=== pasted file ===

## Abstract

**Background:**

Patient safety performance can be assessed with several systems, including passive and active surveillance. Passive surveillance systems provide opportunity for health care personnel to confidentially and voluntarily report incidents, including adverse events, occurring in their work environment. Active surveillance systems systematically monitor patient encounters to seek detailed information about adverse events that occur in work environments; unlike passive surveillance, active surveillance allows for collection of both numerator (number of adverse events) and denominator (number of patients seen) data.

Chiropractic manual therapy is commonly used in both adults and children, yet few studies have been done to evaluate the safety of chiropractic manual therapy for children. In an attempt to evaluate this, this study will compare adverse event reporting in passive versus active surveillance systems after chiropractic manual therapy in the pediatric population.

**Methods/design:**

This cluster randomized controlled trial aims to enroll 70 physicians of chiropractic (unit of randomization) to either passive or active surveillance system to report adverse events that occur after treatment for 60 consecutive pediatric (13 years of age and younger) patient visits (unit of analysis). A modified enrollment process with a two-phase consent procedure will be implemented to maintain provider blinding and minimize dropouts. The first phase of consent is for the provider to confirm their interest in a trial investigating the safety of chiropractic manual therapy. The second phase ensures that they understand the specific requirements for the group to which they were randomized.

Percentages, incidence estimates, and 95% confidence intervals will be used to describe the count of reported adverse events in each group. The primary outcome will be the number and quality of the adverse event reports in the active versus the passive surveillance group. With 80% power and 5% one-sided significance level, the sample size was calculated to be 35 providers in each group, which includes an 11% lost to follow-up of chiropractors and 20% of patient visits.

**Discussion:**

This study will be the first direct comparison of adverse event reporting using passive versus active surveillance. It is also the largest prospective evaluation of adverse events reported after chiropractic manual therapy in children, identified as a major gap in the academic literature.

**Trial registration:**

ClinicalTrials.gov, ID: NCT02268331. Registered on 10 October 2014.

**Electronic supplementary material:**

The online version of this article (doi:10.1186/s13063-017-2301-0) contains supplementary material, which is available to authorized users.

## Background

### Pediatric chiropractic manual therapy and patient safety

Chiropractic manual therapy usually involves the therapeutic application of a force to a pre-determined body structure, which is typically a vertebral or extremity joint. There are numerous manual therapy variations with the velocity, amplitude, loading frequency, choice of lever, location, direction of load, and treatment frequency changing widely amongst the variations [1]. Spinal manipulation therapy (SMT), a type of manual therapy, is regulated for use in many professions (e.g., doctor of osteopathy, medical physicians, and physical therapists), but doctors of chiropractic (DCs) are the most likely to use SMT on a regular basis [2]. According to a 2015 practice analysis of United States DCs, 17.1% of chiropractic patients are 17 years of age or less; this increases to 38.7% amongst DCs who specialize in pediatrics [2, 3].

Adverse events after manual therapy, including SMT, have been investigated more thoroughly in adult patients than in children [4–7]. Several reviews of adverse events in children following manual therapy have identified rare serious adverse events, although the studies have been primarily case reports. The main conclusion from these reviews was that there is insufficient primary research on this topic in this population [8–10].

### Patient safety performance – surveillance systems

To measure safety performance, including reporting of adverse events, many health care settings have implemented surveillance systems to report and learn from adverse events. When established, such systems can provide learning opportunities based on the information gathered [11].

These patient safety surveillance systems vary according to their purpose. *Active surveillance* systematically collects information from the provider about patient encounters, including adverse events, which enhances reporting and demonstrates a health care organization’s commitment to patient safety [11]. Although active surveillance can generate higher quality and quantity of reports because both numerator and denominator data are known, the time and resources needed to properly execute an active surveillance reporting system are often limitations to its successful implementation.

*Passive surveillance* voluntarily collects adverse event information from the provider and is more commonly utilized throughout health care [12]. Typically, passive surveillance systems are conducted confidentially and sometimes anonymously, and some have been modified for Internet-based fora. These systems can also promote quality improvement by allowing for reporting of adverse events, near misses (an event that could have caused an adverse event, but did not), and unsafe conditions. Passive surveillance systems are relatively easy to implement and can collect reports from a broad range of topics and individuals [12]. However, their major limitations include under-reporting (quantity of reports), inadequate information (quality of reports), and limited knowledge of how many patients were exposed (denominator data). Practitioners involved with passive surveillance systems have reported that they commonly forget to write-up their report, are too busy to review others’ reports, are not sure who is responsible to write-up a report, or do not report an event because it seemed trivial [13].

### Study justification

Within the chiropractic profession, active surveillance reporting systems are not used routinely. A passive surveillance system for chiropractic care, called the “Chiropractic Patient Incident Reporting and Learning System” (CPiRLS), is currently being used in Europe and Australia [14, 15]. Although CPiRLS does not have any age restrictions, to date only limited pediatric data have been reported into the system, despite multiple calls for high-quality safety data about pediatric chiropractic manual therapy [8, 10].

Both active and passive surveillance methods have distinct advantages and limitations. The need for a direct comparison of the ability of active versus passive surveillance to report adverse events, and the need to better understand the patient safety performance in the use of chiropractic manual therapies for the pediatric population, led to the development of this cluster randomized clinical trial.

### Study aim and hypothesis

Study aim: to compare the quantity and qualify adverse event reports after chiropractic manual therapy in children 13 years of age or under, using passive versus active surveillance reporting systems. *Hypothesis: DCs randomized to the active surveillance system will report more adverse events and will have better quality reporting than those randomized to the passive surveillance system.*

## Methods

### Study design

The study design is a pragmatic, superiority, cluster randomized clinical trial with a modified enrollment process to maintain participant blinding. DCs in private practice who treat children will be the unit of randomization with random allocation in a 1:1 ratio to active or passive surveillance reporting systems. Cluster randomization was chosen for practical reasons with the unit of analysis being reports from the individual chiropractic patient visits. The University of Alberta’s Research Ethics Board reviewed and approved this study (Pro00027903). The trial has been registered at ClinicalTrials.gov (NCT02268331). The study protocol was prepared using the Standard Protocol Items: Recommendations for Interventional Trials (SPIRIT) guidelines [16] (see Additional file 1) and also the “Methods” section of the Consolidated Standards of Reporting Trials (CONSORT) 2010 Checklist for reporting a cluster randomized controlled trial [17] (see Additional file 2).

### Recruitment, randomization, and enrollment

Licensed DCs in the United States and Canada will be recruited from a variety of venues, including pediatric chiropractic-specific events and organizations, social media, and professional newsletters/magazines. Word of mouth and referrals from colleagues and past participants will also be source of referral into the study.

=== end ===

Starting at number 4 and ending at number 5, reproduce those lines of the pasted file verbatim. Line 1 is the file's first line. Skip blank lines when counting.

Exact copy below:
Chiropractic manual therapy is commonly used in both adults and children, yet few studies have been done to evaluate the safety of chiropractic manual therapy for children. In an attempt to evaluate this, this study will compare adverse event reporting in passive versus active surveillance systems after chiropractic manual therapy in the pediatric population.

**Methods/design:**